Sacred Spaces: The Church of the Ascension (Kolomenskoye)

Photo by Marina Lystseva. Via Wikimedia Commons.

Situated in the picturesque Kolomenskoye estate is the Church of the Ascension, a 16th century holy landmark.  “Beginning from the 15th century, Kolomenskoye served as a summer country residence for the Grand Dukes of Moscow and Russian Tsars. Due to this fact, a rich architectural heritage was formed in the area.”

The Church was constructed under the reign of Basil III as an appeal to God.  In erecting a wondrous place of worship, Basil hoped that he would be rewarded with the birth of a male heir. In 1530, two years before the Church was consecrated, Basil’s prayers were answered when a son, Ivan (later known as “the terrible”) was born.

Standing more than 200 feet tall, the Church certainly earned its name of “Ascension.”  It “[…] was among the tallest buildings in medieval Muscovy.”  Reaching towards the heavens is the Church of Ascension’s most recognizable feature: a distinct “[…] steeply-pitched tower known as shatior, from a Turkic word meaning “tent”.”  “The remarkable tent roof rises from an octagonal base crowned by small kokoshniks; the base itself also rises from a larger base formed by a series of tiered kokoshniks.”

This architectural detail differs the Church of Ascension from other places of worship built around the same time.  Instead of the popular Byzantine domed structure, the Church “[…] was formed on the basis of harmonious combination of construction engineering of Russian principalities and achievements of West-Europeancraftsmen.”  This tent-like style grew in popularity and became a beacon of Russian architectural tradition.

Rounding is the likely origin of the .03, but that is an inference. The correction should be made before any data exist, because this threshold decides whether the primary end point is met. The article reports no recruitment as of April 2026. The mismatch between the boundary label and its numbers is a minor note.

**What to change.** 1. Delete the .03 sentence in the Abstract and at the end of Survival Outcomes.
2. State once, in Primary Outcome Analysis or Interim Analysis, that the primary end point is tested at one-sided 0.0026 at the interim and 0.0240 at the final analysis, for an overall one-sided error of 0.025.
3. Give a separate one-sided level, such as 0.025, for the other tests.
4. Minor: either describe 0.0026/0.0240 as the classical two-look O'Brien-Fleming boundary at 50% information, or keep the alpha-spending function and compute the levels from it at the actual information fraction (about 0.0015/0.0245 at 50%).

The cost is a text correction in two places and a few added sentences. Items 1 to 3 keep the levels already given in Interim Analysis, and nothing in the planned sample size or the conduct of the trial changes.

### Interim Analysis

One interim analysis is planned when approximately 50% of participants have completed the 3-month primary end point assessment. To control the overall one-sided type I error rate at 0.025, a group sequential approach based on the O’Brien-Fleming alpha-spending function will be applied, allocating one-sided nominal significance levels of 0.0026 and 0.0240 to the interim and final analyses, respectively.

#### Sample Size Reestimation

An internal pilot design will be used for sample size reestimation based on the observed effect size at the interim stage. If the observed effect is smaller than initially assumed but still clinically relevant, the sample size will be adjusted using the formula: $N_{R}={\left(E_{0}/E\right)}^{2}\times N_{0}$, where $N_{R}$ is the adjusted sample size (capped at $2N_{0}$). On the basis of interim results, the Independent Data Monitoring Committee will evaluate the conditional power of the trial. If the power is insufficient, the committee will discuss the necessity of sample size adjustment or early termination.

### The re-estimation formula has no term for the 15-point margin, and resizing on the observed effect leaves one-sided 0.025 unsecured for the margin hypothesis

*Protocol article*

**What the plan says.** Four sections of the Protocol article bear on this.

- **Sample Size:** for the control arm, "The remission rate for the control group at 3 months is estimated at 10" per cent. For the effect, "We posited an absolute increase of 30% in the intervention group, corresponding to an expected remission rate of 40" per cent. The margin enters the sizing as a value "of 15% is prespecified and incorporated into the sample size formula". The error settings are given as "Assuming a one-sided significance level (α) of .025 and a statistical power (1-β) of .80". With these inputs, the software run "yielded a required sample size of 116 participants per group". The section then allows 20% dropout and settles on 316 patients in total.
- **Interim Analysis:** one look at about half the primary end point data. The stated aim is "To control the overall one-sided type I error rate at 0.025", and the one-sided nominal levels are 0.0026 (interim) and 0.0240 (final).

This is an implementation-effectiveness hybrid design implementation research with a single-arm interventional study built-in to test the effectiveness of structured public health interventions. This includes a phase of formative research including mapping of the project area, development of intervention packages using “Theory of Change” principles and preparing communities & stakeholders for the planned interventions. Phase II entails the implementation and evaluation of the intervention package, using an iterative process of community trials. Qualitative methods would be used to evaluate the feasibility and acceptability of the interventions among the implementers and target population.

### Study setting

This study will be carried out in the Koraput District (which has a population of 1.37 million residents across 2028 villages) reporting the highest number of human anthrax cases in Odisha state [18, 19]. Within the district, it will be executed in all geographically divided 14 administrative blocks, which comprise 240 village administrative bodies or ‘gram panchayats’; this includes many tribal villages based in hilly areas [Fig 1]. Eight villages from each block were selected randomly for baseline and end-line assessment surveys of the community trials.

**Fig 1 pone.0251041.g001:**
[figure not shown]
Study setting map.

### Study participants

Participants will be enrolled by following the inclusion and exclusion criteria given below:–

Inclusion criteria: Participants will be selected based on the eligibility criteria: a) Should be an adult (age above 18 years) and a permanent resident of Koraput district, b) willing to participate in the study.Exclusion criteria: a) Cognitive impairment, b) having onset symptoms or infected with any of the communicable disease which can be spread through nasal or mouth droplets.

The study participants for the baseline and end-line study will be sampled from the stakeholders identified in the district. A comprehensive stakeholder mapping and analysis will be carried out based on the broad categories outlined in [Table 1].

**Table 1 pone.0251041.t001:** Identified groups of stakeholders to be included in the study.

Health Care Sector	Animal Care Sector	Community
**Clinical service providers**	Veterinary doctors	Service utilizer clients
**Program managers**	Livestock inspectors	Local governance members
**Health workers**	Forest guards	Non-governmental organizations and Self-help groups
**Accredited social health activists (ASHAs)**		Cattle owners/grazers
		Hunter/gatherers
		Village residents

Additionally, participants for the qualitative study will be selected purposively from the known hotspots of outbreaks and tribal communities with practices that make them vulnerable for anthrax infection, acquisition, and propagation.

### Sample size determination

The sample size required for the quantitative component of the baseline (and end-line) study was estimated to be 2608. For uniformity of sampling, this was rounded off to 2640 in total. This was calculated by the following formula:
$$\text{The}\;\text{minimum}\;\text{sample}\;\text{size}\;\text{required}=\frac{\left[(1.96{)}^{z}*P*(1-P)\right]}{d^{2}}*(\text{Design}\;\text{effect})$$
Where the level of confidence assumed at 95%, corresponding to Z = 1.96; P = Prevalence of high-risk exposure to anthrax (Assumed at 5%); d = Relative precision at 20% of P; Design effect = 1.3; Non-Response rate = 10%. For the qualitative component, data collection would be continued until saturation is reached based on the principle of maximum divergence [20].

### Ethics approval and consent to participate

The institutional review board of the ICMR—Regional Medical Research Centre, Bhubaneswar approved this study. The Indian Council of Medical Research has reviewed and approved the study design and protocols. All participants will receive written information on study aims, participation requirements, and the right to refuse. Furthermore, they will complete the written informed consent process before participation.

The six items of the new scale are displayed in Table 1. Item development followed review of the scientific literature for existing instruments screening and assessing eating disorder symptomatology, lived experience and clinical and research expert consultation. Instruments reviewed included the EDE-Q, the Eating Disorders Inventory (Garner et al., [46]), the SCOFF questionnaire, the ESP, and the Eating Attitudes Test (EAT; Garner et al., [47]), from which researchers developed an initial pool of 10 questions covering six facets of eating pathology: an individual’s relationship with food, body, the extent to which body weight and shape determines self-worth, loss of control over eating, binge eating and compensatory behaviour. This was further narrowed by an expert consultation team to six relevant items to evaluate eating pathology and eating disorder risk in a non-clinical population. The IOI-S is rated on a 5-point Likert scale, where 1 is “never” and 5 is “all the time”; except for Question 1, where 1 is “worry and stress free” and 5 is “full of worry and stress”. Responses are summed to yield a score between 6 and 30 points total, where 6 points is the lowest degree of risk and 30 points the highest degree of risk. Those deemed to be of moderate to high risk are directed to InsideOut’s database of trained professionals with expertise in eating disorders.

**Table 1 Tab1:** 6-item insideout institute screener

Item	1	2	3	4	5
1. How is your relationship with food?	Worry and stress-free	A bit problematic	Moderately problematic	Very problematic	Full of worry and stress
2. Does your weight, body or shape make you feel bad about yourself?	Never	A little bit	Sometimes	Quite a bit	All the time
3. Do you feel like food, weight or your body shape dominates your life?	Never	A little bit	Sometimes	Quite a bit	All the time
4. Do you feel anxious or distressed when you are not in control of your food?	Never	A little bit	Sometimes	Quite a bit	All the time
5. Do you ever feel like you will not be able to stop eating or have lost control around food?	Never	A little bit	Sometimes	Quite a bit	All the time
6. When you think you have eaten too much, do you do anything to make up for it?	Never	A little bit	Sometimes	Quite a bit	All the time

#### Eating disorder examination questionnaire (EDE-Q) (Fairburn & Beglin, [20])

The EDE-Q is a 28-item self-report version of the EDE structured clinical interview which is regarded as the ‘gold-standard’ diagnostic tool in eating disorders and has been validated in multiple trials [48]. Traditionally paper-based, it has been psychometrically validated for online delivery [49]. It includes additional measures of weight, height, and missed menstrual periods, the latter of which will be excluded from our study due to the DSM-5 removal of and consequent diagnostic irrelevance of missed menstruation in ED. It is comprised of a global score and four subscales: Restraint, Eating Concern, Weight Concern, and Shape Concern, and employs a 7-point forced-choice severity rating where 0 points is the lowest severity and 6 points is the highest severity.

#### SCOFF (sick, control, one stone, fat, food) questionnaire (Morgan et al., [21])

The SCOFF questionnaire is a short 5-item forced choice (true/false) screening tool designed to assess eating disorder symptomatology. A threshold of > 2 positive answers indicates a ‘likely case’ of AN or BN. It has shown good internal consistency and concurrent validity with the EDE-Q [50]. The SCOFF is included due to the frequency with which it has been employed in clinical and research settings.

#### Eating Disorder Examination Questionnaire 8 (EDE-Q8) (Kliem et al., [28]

Despite many renovations over the years, the structure of the Church remains somewhat untouched (the exception being the walls being whitewashed before the 1980 Olympic Games).

Inside the Church, in the eastern altar, is the royal pew which faces the scenic Moscow River.  It is interesting to note that, with regard to the art within the Church, there were six different iconstases featured between it’s consecration in 1532 and 1920.  Luckily, for modern visitors, the original 16th iconostasis was restored during a 21st century complete reconstruction.

Today, the Church of Ascension is a UNESCO World Heritage site and “[…] a pearl of one of the largest museums in Moscow — MSUMR (The Moscow State United Art Historical-Architectural and Nature-Landscape Museum-Reserve).”  MSUMR oversees the protection and restoration of the church (which is still used for traditional church services and functions).

View the Church of Ascension

Want to visit the Church of Ascension but can’t make it to Russia? Check out the wonderful video below for a tour of the Kolomenskoye estate and beautiful views of the Church.

Main photo via
Kolomenskoye: Monument to the grandeur of medieval Muscovy –
The Kolomenskoye Estate –
The Church of the Ascension in Kolomenskoye – a world architecture masterpiece and a UNESCO site –
Church of the Ascension, Kolomenskoye –
The Church of the Ascension in Kolomenskoye –
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